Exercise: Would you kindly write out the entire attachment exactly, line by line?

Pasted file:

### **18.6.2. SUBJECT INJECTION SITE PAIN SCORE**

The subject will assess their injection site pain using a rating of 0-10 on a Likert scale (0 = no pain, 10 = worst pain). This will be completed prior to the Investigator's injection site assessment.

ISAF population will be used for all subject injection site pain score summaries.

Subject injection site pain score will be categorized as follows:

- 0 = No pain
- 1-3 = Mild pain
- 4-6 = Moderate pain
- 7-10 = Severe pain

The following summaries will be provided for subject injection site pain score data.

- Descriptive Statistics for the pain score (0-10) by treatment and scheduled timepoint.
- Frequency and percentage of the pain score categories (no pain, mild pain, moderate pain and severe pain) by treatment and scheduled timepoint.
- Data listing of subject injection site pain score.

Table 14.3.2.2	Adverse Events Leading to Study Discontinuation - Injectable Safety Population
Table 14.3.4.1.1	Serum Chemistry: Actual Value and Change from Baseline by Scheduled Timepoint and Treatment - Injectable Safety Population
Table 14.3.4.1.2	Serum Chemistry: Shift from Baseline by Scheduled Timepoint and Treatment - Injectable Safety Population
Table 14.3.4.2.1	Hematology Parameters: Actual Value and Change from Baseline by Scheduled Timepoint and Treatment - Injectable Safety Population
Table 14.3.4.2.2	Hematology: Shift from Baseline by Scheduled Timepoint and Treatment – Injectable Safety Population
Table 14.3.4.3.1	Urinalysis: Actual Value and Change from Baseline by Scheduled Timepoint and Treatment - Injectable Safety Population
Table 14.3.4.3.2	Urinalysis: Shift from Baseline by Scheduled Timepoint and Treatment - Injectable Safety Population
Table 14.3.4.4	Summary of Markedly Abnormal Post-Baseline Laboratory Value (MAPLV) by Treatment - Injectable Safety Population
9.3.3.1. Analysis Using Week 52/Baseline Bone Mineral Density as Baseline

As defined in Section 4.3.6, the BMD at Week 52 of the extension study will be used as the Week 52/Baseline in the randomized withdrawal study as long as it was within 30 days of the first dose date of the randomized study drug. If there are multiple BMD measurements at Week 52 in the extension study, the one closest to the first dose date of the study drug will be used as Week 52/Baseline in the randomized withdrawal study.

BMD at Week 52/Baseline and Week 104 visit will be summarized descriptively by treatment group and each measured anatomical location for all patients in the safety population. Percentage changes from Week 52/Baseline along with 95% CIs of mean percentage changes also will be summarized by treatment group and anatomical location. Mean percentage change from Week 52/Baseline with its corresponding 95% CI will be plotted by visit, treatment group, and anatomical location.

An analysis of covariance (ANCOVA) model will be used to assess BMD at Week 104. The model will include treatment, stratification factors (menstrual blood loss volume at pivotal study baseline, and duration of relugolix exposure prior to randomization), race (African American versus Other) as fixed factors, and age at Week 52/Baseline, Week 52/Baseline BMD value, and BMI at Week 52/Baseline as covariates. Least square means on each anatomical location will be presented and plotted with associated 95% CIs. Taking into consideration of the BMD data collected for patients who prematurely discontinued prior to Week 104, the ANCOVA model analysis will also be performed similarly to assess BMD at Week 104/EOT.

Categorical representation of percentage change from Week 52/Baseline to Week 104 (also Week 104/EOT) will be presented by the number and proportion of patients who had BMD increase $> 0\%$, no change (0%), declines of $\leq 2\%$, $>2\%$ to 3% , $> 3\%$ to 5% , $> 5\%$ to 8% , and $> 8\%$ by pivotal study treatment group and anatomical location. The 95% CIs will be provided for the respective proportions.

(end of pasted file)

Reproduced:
### **18.6.2. SUBJECT INJECTION SITE PAIN SCORE**

The subject will assess their injection site pain using a rating of 0-10 on a Likert scale (0 = no pain, 10 = worst pain). This will be completed prior to the Investigator's injection site assessment.

ISAF population will be used for all subject injection site pain score summaries.

Subject injection site pain score will be categorized as follows:

- 0 = No pain
- 1-3 = Mild pain
- 4-6 = Moderate pain
- 7-10 = Severe pain

The following summaries will be provided for subject injection site pain score data.

- Descriptive Statistics for the pain score (0-10) by treatment and scheduled timepoint.
- Frequency and percentage of the pain score categories (no pain, mild pain, moderate pain and severe pain) by treatment and scheduled timepoint.
- Data listing of subject injection site pain score.

Table 14.3.2.2	Adverse Events Leading to Study Discontinuation - Injectable Safety Population
Table 14.3.4.1.1	Serum Chemistry: Actual Value and Change from Baseline by Scheduled Timepoint and Treatment - Injectable Safety Population
Table 14.3.4.1.2	Serum Chemistry: Shift from Baseline by Scheduled Timepoint and Treatment - Injectable Safety Population
Table 14.3.4.2.1	Hematology Parameters: Actual Value and Change from Baseline by Scheduled Timepoint and Treatment - Injectable Safety Population
Table 14.3.4.2.2	Hematology: Shift from Baseline by Scheduled Timepoint and Treatment – Injectable Safety Population
Table 14.3.4.3.1	Urinalysis: Actual Value and Change from Baseline by Scheduled Timepoint and Treatment - Injectable Safety Population
Table 14.3.4.3.2	Urinalysis: Shift from Baseline by Scheduled Timepoint and Treatment - Injectable Safety Population
Table 14.3.4.4	Summary of Markedly Abnormal Post-Baseline Laboratory Value (MAPLV) by Treatment - Injectable Safety Population
9.3.3.1. Analysis Using Week 52/Baseline Bone Mineral Density as Baseline

As defined in Section 4.3.6, the BMD at Week 52 of the extension study will be used as the Week 52/Baseline in the randomized withdrawal study as long as it was within 30 days of the first dose date of the randomized study drug. If there are multiple BMD measurements at Week 52 in the extension study, the one closest to the first dose date of the study drug will be used as Week 52/Baseline in the randomized withdrawal study.

BMD at Week 52/Baseline and Week 104 visit will be summarized descriptively by treatment group and each measured anatomical location for all patients in the safety population. Percentage changes from Week 52/Baseline along with 95% CIs of mean percentage changes also will be summarized by treatment group and anatomical location. Mean percentage change from Week 52/Baseline with its corresponding 95% CI will be plotted by visit, treatment group, and anatomical location.

An analysis of covariance (ANCOVA) model will be used to assess BMD at Week 104. The model will include treatment, stratification factors (menstrual blood loss volume at pivotal study baseline, and duration of relugolix exposure prior to randomization), race (African American versus Other) as fixed factors, and age at Week 52/Baseline, Week 52/Baseline BMD value, and BMI at Week 52/Baseline as covariates. Least square means on each anatomical location will be presented and plotted with associated 95% CIs. Taking into consideration of the BMD data collected for patients who prematurely discontinued prior to Week 104, the ANCOVA model analysis will also be performed similarly to assess BMD at Week 104/EOT.

Categorical representation of percentage change from Week 52/Baseline to Week 104 (also Week 104/EOT) will be presented by the number and proportion of patients who had BMD increase $> 0\%$, no change (0%), declines of $\leq 2\%$, $>2\%$ to 3% , $> 3\%$ to 5% , $> 5\%$ to 8% , and $> 8\%$ by pivotal study treatment group and anatomical location. The 95% CIs will be provided for the respective proportions.